Other types of tachyarrhythmia may comprise multi-morphology or polymorphic tachyarrhythmia. Each beat of a multi-morphology or polymorphic tachyarrhythmia may be different. Ventricular fibrillation is an example of a polymorphic ventricular tachyarrhythmia that presents a disorganized, inconsistent morphology.

Episodes of tachyarrhythmia may last only a few beats and may produce minimal symptoms. If the cardiac rate is relatively low, the tachyarrhythmia may be tolerated even if sustained for a number of minutes. Tachyarrhythmia may be treated using a variety of therapies. For example, in some cases, ventricular tachycardia (VT) may be effectively treated by pacing at relatively high energy output when compared to bradycardia pacing. Pacing to mitigate VT may involve one or more pacing bursts and is typically denoted anti-tachycardia pacing (ATP). Other types of VT may require a more aggressive therapy, including low energy cardioversion shocks and/or high energy defibrillation shocks. Still other types of VT may terminate spontaneously without therapy or may not require therapy.

The most dangerous form of polymorphic ventricular tachyarrhythmia is denoted ventricular fibrillation, which involves very rapid, small-scale, and uncoordinated contractions. The rapid contractions cause a precipitous drop in blood pressure and compromised hemodynamic output. Ventricular fibrillation involving heart rates in excess of about 220 beats per minute rarely terminate spontaneously and may be fatal without rapid therapeutic intervention.

The present invention is directed to methods and systems for automatically delivering multi-level arrhythmia therapy selected to treat the particular arrhythmia type based on the morphological organization of the cardiac signals of the arrhythmia episode. The morphological organization of the arrhythmia may be determined, for example, by directly evaluating the morphological organization of the cardiac electrical signal, e.g., electrocardiogram (ECG) or electrogram (EGM), or by evaluating variations of features extracted from other cardiac signals, such as hemodynamic sensor signals. The method involves classifying ventricular or atrial arrhythmia episodes according to morphological organization level, and delivering multi-level tachyarrhythmia therapy associated with the morphological organization level of the arrhythmia episode. In various implementations, arrhythmias may be classified based on one or more measures of morphological organization of the electrogram signal, including morphological regularity of the cardiac beats (similarity in the morphology of cardiac beat signals of the arrhythmia), entropy or complexity analysis (measure of the randomness of the electrogram signal of the arrhythmia), hemodynamic status (e.g., as measured by impedance. oxygen saturation, heart sound, activity and/or pressure sensors), and/or by other measures. Arrhythmia rate information may also be used in addition to one or more morphological organization measures.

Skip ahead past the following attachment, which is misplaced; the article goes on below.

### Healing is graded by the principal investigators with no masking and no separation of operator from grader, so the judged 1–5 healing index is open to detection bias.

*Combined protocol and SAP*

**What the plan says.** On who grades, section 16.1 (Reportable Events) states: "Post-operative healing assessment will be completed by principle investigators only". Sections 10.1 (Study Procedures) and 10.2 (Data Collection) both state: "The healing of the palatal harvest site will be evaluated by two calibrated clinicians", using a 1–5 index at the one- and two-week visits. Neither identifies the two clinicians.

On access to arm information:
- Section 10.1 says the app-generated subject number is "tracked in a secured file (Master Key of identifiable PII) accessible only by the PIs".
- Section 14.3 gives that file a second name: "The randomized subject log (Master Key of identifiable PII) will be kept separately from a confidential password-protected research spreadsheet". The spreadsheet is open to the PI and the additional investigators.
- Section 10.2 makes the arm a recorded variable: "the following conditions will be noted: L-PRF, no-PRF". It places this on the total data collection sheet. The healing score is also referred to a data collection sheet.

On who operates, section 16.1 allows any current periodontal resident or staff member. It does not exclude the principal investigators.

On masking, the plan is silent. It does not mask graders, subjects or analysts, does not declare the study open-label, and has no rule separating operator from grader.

Each arrhythmia morphological organization level is associated with a distinct cardiac therapy scheme (RxS). The cardiac therapy scheme may involve a tiered therapy approach wherein one or more therapy components of the therapy scheme provide an increasingly aggressive therapy to the patient.

FIG. 1 is a flowchart illustrating a method of providing multi-level tachyarrhythmia therapy in accordance with embodiments of the invention. The method involves associating 110 arrhythmia morphological organization levels with cardiac therapies. The cardiac therapies may include one or more component therapies that are delivered sequentially, for example. The association between cardiac therapies and arrhythmia morphological organization level may be initially based on analysis of historical data pertaining to the success or failure of various therapy schemes to convert different types of arrhythmia. The mapping of associations between therapies and morphological organization level may be performed automatically by the CRM device or manually by a physician or other person communicating with the CRM through a programmer, for example.

If an arrhythmia episode is detected 120, e.g., by examination of rate and/or morphology analysis, the morphological organization level of the arrhythmia is determined 130. The cardiac therapy associated with the morphological organization level is delivered 140.